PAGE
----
Those “leaders” profited significantly in the short-term when they made the decision to ditch their integrity, but they certainly paid the price for doing so in the long-term.

The Easy Way Isn’t Always the Best Way

Of course, not every leader who lacks scruples gets caught. In fact, many executives often get away with bad decisions that put their reputations at stake.

But what is the real upside of doing that? Yes, maybe you get a quick payoff. Or maybe it speeds up your company’s growth. But deep down, you will always have a black cloud hanging over your head. And you’ll probably always be paranoid that someone will discover you’re not the person you claim to be.

The lesson here is that the shortest and easiest path isn’t always the best one to take. If you want to keep yourself out of trouble, it’s critical that you identify a good decision making framework that aligns with your moral fabric, and use it to guide every business choice you make.

It is important to note that reputation and integrity are not just about how you do business with customers, but also how you work with partners, employees, and peers. Setting expectations with each of those constituencies and then meeting or exceeding them is critical. In other words, the old saying, “Say what you mean and do what you say,” is foundational to great leadership.

Being a good leader means being honest and transparent, not just saying what people want to hear.

Let me close by giving you an example from my own career.

I once gave a customer some dates for a product release that were later than their expectations. Naturally, the customer got upset and began yelling. Now, I could have softened the news by fudging the numbers and telling the customer what he wanted to hear. Instead, I looked at him and said, “Would you rather have me lie to you about the dates and not deliver, or be honest so you can plan appropriately?”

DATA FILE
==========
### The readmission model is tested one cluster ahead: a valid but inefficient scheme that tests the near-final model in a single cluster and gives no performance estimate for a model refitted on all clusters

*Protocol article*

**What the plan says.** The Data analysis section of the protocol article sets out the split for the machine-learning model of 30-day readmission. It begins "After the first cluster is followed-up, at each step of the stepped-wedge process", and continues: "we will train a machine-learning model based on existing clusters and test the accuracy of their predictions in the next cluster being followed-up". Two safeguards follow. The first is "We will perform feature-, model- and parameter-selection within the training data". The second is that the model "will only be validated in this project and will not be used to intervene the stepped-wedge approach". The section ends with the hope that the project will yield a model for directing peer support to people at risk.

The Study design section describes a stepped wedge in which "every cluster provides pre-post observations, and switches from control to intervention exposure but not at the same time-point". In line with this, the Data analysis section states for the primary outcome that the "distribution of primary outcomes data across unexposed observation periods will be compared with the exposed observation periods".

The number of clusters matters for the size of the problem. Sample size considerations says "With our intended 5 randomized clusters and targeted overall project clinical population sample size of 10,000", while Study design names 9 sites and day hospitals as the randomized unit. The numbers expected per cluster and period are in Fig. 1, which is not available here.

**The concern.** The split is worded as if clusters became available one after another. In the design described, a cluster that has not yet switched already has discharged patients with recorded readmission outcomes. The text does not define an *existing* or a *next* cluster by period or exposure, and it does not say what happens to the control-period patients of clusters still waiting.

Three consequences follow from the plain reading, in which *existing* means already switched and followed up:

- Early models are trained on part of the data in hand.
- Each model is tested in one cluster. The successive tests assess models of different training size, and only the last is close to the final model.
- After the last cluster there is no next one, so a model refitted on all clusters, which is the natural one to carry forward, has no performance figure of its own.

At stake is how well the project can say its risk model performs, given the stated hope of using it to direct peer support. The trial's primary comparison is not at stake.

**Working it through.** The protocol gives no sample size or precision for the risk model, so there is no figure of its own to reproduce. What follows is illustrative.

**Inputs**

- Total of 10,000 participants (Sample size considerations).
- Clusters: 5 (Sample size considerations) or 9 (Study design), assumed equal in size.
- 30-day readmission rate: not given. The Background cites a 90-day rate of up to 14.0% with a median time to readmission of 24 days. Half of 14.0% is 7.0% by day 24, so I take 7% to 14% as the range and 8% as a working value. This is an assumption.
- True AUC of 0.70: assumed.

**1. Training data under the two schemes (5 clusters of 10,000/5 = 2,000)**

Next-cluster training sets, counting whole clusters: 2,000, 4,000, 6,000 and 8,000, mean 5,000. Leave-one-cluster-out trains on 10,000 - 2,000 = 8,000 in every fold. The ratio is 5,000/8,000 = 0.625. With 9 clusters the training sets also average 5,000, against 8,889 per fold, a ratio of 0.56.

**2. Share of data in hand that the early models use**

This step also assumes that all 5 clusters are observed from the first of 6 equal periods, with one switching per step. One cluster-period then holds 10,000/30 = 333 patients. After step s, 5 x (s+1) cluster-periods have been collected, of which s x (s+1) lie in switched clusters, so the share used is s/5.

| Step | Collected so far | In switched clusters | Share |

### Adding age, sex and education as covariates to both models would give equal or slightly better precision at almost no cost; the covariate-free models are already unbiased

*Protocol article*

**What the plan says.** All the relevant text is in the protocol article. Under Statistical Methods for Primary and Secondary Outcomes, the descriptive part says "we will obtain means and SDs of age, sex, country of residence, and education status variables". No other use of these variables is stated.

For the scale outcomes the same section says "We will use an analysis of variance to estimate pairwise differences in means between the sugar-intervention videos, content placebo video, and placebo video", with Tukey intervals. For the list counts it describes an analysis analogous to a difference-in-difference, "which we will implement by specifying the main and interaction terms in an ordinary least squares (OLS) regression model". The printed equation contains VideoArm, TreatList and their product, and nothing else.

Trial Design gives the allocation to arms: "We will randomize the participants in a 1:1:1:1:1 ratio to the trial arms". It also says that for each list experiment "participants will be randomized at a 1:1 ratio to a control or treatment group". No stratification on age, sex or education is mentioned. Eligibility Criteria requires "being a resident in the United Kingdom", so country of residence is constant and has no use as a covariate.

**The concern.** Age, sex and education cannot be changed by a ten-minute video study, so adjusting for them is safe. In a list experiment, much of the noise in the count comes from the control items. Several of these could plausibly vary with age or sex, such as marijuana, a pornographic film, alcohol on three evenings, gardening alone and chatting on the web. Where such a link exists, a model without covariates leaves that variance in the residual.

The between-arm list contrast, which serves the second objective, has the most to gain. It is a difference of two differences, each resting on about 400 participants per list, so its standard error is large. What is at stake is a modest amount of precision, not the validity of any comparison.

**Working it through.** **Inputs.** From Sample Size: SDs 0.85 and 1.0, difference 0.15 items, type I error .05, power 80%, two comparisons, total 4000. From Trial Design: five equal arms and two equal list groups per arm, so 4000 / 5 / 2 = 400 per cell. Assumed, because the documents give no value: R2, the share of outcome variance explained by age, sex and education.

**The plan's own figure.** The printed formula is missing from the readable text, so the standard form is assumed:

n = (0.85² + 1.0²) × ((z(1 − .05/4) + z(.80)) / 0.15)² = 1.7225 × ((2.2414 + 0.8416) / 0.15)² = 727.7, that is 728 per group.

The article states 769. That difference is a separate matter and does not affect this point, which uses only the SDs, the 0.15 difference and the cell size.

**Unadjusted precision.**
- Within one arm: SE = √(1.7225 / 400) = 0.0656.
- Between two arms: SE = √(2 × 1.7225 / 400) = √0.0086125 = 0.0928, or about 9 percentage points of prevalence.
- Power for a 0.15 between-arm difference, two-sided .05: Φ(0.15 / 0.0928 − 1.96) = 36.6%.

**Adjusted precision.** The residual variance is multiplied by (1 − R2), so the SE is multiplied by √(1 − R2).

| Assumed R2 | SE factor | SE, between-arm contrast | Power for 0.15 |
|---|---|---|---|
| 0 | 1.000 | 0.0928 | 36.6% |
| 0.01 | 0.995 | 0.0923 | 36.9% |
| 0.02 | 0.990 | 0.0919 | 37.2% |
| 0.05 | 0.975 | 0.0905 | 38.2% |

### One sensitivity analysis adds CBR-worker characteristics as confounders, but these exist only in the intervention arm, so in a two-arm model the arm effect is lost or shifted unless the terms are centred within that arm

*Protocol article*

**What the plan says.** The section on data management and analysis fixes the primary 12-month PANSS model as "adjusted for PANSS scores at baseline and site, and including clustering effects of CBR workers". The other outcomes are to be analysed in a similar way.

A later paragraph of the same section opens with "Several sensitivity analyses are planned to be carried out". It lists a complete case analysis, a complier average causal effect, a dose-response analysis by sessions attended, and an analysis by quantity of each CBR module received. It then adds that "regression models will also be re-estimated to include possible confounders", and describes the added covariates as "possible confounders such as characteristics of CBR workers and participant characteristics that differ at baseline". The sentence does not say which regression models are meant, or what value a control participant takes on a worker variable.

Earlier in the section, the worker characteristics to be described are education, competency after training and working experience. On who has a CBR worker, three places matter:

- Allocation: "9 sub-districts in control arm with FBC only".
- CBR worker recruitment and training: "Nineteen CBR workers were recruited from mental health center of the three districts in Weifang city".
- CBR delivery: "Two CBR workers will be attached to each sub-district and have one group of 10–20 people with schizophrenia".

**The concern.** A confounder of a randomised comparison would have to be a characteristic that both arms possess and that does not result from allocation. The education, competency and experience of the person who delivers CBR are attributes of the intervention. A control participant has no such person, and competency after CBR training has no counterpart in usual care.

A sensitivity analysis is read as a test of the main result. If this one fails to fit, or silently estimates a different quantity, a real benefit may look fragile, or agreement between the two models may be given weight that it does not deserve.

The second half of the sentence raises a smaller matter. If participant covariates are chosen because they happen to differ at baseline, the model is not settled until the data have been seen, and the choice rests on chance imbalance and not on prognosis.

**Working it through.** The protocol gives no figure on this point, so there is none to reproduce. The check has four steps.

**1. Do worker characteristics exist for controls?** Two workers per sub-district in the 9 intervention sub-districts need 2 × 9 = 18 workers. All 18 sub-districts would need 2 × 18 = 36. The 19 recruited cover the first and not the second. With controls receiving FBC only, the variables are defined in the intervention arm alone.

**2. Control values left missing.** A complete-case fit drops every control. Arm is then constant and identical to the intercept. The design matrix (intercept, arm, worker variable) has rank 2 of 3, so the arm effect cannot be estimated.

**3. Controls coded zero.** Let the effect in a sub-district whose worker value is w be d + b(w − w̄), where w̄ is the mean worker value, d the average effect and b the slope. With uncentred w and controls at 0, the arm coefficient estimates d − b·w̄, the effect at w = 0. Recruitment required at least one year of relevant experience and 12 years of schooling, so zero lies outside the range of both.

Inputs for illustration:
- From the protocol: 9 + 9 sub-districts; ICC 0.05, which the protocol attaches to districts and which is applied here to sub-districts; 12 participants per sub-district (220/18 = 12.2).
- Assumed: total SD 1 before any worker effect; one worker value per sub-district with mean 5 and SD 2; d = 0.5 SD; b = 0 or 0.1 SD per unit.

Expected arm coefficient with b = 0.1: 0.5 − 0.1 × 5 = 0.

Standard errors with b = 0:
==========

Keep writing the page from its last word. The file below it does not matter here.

He calmed down immediately. And while he still wasn’t happy with the news, he respected my transparency and our relationship was stronger because of it.

Bad news is never easy to deliver, and tough decisions aren’t always easy to make. But as a leader, it is your responsibility to make the tough decisions, and to make and execute them with integrity. I have always been a competitive person and I will do whatever it takes to win — as long as it is morally and ethically correct.

Remember, your reputation comes from your integrity, and that reputation will follow you throughout your career and life. The choice of deciding what you want that reputation to be is all yours.

This post concludes my series sharing the business philosophies and entrepreneur leadership lessons I’ve learned from my 25-year career in software. Click here to go to the top of the page and the table of contents to review the topics I’ve covered previously. I hope you find these helpful to your own business experiences, and that you will share your own comments and stories below.

Venture Partner

<strong>George Roberts</strong> is a Venture Partner at OpenView. He enjoys partnering with companies and helping them achieve their goals through strategy, focus and operational execution. From 1990 to 2003, George spent 13 years at Oracle Corporation, most recently having served as Executive Vice President of North American Sales. While at Oracle, George was responsible for over $1 billion in revenue and more than 2,000 employees, reporting directly to the company’s CEO and Chairman, Larry Ellison.